Kids Health Info

Emergence delirium

  • Emergence delirium is a condition that can occur in children when they are waking up after having a general anaesthetic. Children usually require a general anaesthetic if they are having a surgical procedure.

    Emergence delirium is most common in children aged two to 10 years old – babies and teenagers are generally not affected.

    During emergence delirium your child may not be able to open their eyes, speak, or follow instructions and they may appear confused or agitated.

    Emergence delirium doesn’t last long and usually goes away on its own after a few minutes. If it lasts for longer than a few minutes, there are treatments to help settle your child if needed. Although it may be distressing for you to watch, there are no long-term consequences for your child.

    Signs and symptoms of emergence delirium

    The signs and symptoms of emergence delirium vary and can depend on the age of your child. Generally, children with emergence delirium may be uncooperative, incoherent, inconsolable or uncompromising. Your child may: 

    • appear confused (e.g. not recognise you or familiar objects)
    • not respond to your verbal cues
    • not open their eyes
    • appear distressed or unsettled (e.g. cry or scream)
    • have uncontrolled movement (e.g. kick or thrash about).

    What causes emergence delirium?

    Emergence delirium is a side effect of general anaesthesia in children. It is caused by certain types of anaesthetic medicines (e.g. the anaesthetic gas Sevoflurane).

    As a patient recovers from an anaesthetic, different parts of the brain ‘wake up’ at different rates (unlike in normal sleep) – in children this may cause the brain to be confused for a short period of time, causing the symptoms of emergence delirium.

    Research is helping to provide anaesthetists with a better understanding of what causes emergence delirium and improved ways to manage it.

    Treatment for emergence delirium

    Emergence delirium usually resolves within a few minutes without treatment. The main treatment is to keep your child safe until the delirium passes. 

    However, if emergence delirium is prolonged, your child’s movements cause a risk to safety (e.g. causing injury to themselves or to others), or they are extremely distressed, they may be reviewed by a doctor (usually your anaesthetist) and given a sedative directly into a vein (intravenous or IV therapy). Sedative medication will help to put your child back to sleep and keep them relaxed.

    Care at home

    Your child will be discharged from the recovery room once they are awake and it’s safe for them to go home or to the ward.

    Your child will not need any further care for emergence delirium once they are discharged. However, ensure you follow any instructions given to you for your child’s care after surgery.

    Key points to remember

    • Emergence delirium sometimes occurs when a child is waking up after a general anaesthetic.
    • Your child may experience symptoms such as uncontrolled movements, distress or confusion.
    • Emergence delirium usually resolves on its own but can be treated if symptoms continue for longer than a few minutes.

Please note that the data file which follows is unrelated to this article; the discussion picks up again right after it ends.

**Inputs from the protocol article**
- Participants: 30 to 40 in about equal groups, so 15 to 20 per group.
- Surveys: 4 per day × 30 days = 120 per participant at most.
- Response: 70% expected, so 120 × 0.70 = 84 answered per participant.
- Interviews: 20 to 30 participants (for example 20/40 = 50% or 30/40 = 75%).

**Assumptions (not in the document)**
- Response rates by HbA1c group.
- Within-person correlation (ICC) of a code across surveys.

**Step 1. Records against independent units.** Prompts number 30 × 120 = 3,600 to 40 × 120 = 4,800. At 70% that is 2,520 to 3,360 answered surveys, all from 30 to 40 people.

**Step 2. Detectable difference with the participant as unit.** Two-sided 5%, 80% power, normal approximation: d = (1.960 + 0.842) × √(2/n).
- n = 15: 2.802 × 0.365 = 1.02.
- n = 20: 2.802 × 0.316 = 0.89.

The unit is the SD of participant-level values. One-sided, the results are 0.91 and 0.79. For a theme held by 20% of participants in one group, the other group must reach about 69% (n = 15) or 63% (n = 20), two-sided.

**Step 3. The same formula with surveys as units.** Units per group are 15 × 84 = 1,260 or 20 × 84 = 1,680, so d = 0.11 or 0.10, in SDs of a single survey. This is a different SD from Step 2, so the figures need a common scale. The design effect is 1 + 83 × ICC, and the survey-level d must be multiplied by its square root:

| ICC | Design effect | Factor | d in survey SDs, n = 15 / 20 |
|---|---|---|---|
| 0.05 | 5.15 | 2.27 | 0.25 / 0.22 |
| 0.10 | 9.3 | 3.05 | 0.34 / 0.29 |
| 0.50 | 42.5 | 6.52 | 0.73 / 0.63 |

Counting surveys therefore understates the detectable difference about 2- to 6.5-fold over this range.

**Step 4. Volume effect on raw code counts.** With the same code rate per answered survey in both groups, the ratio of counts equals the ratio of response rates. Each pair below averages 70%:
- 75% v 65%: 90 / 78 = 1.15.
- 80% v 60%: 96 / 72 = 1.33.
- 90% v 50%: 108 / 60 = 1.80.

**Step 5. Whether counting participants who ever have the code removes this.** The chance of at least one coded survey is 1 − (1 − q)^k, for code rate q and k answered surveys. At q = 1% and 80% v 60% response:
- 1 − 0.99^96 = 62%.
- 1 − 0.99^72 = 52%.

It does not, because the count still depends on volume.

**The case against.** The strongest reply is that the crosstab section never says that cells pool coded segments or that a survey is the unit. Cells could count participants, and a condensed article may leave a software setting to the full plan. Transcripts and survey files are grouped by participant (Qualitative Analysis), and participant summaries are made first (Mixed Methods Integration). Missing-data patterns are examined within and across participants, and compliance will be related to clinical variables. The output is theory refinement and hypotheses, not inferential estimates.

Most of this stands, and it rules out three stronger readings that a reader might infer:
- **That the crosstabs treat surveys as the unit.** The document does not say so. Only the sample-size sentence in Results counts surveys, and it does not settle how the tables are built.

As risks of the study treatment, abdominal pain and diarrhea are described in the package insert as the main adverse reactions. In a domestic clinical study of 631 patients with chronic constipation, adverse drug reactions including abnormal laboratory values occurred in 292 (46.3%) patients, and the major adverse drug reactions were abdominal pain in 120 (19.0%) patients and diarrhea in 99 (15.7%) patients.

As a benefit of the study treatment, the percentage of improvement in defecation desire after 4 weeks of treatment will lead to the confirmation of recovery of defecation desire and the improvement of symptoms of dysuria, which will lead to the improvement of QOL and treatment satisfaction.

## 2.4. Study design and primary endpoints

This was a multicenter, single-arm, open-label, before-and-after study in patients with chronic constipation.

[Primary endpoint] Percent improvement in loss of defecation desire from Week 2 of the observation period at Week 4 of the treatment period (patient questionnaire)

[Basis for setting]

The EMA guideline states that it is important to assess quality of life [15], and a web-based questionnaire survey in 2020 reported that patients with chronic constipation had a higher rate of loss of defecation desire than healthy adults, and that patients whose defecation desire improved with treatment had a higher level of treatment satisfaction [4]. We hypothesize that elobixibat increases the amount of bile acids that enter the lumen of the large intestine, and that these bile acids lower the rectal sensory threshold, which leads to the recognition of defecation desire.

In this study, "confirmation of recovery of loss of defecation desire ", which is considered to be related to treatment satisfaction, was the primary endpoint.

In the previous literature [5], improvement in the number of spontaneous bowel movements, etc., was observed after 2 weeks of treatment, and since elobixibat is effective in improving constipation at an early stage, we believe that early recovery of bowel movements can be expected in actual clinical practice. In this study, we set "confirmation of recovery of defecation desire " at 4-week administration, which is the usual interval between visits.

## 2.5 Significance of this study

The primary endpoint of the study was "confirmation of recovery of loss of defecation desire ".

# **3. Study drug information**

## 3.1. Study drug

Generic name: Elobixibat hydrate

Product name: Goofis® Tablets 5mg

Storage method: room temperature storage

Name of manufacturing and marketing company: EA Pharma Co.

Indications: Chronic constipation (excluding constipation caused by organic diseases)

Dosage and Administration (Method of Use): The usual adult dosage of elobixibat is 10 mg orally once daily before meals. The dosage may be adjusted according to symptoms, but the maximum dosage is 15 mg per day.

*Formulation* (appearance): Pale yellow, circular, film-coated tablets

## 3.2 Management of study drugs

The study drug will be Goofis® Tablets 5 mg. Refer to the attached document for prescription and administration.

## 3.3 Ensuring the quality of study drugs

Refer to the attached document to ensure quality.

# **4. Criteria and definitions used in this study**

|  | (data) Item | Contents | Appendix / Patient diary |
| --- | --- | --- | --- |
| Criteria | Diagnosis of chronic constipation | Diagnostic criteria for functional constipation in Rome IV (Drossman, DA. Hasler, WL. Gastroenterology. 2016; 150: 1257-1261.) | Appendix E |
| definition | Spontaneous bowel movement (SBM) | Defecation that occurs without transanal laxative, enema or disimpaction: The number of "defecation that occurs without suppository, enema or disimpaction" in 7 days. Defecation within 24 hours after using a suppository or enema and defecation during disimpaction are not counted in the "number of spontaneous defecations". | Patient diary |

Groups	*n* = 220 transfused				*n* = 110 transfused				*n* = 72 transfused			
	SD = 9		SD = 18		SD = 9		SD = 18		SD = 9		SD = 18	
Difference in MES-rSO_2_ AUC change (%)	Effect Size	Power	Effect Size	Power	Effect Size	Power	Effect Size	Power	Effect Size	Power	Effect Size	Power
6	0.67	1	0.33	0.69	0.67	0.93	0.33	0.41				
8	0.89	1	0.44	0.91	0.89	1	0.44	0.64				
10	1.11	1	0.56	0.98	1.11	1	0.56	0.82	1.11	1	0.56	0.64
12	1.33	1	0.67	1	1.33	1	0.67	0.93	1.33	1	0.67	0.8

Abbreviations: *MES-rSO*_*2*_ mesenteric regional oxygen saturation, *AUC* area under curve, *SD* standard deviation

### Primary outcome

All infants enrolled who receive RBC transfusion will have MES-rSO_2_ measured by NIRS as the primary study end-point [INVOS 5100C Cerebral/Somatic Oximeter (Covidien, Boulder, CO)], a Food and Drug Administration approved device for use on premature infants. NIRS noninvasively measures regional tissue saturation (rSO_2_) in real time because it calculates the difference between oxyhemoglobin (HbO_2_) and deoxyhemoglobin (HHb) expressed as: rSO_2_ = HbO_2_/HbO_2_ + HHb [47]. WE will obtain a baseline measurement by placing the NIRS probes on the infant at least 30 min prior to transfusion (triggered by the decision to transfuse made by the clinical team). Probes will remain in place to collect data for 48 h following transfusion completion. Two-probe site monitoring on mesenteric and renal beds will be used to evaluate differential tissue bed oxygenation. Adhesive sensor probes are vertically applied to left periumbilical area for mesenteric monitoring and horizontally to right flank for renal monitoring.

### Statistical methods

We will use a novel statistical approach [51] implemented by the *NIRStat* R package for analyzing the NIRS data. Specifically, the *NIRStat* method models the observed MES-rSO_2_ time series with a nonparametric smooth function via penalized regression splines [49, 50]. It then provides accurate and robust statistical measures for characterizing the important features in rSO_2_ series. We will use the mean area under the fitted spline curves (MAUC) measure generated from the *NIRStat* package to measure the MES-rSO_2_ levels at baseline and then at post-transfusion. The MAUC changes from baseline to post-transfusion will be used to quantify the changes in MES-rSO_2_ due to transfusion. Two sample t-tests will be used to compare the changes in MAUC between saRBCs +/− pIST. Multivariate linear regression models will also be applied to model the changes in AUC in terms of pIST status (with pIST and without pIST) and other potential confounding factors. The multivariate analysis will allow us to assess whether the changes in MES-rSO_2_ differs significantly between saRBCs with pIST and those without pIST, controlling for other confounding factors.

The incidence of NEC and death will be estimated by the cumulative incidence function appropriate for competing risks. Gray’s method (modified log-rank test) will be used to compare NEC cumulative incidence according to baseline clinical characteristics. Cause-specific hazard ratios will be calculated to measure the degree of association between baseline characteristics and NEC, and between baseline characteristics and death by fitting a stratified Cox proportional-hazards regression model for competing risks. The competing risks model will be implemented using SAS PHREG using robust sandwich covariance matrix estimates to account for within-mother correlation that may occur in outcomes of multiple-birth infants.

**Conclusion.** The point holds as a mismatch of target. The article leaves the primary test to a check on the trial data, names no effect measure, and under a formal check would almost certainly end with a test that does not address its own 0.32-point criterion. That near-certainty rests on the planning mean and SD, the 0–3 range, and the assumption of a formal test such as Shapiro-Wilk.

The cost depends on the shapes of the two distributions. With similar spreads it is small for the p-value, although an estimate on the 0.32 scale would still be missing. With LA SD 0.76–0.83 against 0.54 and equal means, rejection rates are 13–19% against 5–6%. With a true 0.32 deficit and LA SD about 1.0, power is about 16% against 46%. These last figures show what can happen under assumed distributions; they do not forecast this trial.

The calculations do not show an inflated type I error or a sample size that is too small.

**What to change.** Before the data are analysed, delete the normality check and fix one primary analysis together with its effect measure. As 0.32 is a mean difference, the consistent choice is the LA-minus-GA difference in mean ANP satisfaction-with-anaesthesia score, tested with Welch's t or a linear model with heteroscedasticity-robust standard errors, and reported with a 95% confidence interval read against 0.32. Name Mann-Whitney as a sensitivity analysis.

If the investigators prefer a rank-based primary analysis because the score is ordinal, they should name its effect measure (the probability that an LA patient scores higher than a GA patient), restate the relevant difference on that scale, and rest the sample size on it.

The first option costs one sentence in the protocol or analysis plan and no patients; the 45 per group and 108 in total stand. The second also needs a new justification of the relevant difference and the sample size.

• There are no long-term consequences for your child if they experience emergence delirium.

    For more information

    Common questions our doctors are asked

    Will my child remember this?

    Typically, your child will not remember experiencing emergence delirium, but you might. Be reassured that there is no evidence of long-term consequences of this condition.

    Will this happen every time my child has an anaesthetic?

    Emergence delirium does not occur every time, even if your child has experienced it before. Some children are more prone to experience emergence delirium, and there are various contributing factors (e.g. anxiety or a history of night terrors).

    If your child has experienced emergence delirium with a previous anaesthetic, it is important you inform the anaesthetist caring for your child. If the emergence delirium occurred at The Royal Children’s Hospital, an alert will be placed in your child’s electronic medical record (EMR). This will let staff at the RCH know that your child has experienced emergence delirium on a previous admission. 

    I have seen references to emergence agitation. Is this the same thing?

    Emergence delirium is different to emergence agitation, which occurs with other common treatable causes such as hunger, thirst, pain, anxiety and even low oxygen levels. These will be treated separately should they occur.


    Developed by The Royal Children's Hospital Perioperative Suite. We acknowledge the input of RCH consumers and carers.

    Developed March 2019.

    Kids Health Info is supported by The Royal Children’s Hospital Foundation. To donate, visit www.rchfoundation.org.au.

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Disclaimer
This information is intended to support, not replace, discussion with your doctor or healthcare professionals. The authors of these consumer health information handouts have made a considerable effort to ensure the information is accurate, up to date and easy to understand. The Royal Children's Hospital, Melbourne accepts no responsibility for any inaccuracies, information perceived as misleading, or the success of any treatment regimen detailed in these handouts. Information contained in the handouts is updated regularly and therefore you should always check you are referring to the most recent version of the handout. The onus is on you, the user, to ensure that you have downloaded the most up-to-date version of a consumer health information handout.